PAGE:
Quarles, S. L. and Tully, D.F
|Wood is perhaps the most comfortable and familiar construction material, and has long been associated with structures used for human habitation. The long-term performance of wood in service is heavily influenced by exposure to biological and non-biological factors. Common forms of biological degradation include that by fungi (decay), insects (e.g., termites and beetles), and marine borers (e.g., Limnoria and Teredo). Degradation by bacteria has been documented, especially under anaerobic conditions, but this damage occurs slowly, and is rarely a problem in structures. Common forms of non-biological degradation include weathering and corrosion, but can also result from extended exposure to acid or alkaline conditions, and high temperatures. In addition, certain treatments, such as preservative and fire retardant treatments, which are intended to provide greater protection for wood thereby improving overall durability, can result in reduced design strength. All of these factors can result in reduced service life, but in most cases appropriate design and selection of the wood material, coupled with the knowledge of in-service exposure, can result in predictable long-term performance. An excellent source for discussions of specific types of biological and non-biological degradation in wood was presented in Meyers and Kellogg (1982). A more general discussion of these factors has also been published by ASCE (1982).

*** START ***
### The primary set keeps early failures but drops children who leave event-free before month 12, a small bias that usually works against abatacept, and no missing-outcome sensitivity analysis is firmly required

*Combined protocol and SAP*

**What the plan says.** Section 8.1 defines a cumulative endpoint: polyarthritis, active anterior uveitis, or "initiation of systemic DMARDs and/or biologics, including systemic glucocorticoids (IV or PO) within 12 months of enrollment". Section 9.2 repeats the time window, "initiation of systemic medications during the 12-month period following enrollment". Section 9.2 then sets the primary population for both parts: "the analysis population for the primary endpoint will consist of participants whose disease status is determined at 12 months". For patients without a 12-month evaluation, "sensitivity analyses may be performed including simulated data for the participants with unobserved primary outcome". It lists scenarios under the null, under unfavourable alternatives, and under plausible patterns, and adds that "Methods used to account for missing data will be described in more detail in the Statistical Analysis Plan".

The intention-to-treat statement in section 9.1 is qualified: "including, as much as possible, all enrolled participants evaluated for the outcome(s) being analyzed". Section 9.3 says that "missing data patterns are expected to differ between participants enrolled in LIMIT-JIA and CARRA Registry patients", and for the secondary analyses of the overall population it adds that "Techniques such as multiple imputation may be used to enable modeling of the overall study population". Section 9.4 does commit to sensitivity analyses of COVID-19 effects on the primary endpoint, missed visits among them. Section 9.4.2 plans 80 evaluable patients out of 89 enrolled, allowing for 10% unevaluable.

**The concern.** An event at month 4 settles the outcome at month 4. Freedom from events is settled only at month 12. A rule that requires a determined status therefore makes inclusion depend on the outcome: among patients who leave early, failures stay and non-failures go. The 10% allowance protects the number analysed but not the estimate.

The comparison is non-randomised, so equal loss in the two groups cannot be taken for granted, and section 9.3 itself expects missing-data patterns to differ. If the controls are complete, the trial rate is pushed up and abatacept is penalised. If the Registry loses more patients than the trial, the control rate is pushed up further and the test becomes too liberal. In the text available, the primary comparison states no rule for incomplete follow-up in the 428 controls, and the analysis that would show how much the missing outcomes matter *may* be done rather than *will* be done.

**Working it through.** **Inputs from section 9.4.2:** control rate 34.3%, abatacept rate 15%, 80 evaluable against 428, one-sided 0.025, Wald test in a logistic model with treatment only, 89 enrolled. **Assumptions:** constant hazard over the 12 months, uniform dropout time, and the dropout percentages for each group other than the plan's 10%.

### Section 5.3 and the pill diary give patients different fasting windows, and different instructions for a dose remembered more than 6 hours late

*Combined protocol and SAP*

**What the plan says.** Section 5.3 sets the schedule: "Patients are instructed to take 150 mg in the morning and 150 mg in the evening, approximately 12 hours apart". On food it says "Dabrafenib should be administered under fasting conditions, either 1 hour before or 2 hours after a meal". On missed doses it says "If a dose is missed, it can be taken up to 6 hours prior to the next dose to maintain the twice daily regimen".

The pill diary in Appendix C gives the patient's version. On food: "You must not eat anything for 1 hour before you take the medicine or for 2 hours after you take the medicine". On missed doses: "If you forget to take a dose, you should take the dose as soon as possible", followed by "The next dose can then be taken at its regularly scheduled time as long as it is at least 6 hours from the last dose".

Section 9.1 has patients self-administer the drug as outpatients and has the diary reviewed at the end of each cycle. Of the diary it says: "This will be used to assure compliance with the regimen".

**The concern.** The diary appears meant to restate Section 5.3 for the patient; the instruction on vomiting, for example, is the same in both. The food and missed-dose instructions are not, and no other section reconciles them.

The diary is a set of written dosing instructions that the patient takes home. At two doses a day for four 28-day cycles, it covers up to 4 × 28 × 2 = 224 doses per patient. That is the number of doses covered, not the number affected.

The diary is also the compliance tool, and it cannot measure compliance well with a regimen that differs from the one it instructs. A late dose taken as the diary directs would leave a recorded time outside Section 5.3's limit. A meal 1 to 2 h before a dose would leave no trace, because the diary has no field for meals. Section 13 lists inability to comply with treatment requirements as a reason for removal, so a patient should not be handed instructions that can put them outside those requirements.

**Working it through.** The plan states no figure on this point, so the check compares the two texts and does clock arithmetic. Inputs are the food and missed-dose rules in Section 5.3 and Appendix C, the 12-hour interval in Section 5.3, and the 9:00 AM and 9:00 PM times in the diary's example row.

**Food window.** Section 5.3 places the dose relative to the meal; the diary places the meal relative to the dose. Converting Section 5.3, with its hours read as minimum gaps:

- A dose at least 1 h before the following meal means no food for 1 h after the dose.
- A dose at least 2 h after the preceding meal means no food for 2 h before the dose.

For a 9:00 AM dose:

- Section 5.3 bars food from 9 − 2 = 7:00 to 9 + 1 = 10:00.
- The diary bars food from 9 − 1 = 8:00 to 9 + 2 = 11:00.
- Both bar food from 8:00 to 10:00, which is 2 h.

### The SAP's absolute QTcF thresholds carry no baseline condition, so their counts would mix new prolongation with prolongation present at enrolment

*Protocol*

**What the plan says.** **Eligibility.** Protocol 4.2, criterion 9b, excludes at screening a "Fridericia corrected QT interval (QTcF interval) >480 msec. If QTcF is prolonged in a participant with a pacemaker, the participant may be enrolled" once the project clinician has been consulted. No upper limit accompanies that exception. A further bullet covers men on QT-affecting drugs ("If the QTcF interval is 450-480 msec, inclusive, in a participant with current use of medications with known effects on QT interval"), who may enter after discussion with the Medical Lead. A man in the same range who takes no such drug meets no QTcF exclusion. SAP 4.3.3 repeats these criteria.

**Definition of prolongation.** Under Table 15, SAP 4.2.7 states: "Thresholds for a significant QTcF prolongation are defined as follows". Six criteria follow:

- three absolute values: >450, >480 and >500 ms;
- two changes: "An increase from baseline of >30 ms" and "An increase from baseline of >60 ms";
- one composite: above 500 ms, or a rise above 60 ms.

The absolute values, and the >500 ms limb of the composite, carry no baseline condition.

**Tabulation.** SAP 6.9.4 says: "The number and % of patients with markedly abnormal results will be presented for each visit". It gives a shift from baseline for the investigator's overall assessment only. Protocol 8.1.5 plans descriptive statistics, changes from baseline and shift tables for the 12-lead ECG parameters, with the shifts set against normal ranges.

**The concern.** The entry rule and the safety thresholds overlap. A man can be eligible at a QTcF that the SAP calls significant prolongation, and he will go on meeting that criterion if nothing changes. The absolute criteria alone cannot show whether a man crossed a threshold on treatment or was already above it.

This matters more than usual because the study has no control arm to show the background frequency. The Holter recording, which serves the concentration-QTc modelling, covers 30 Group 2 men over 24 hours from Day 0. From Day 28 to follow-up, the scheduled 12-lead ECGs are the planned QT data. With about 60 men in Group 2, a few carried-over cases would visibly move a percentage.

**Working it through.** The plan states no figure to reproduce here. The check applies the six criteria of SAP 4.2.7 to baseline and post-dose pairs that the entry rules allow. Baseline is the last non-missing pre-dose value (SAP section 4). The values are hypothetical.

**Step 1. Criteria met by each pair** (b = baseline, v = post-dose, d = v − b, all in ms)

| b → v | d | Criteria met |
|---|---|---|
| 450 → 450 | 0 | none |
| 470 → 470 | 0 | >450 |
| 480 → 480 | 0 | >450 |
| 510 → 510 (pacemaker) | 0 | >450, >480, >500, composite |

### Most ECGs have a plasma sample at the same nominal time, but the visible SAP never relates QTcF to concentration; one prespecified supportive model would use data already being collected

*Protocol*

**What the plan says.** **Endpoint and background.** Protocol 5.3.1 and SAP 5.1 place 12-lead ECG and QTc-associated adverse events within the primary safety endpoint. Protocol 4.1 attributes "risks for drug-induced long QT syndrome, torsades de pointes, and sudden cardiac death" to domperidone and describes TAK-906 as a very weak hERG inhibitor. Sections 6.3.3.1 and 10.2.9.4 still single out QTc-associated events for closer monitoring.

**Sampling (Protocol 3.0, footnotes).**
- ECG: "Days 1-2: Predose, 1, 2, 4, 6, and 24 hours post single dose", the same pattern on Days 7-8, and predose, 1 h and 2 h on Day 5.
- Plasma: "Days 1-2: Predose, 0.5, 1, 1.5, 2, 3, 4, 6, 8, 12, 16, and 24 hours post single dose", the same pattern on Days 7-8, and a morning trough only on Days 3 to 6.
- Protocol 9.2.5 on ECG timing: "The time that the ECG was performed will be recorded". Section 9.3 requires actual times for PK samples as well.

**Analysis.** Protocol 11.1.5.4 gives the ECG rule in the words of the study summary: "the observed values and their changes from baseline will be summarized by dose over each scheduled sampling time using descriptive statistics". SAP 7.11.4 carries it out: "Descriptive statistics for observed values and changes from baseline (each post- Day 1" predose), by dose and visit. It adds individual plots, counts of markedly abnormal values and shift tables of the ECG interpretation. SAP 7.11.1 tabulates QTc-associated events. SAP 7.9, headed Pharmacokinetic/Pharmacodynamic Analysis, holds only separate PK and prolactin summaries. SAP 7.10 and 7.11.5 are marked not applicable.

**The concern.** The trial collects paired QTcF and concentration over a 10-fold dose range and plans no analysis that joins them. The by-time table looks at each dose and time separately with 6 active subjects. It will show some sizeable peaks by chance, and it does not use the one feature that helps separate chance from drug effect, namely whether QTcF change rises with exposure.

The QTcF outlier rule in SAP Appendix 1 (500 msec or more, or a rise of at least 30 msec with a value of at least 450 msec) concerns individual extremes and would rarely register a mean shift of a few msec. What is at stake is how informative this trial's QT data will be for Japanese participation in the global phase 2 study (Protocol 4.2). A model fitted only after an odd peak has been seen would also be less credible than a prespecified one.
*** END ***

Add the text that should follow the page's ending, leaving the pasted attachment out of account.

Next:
In this paper, factors which can lead to reduced performance will be discussed, and design details and appropriate selection which can aid in providing long term performance in service will be reviewed. Where applicable, documents that provide more details or information than can be given here will be cited.
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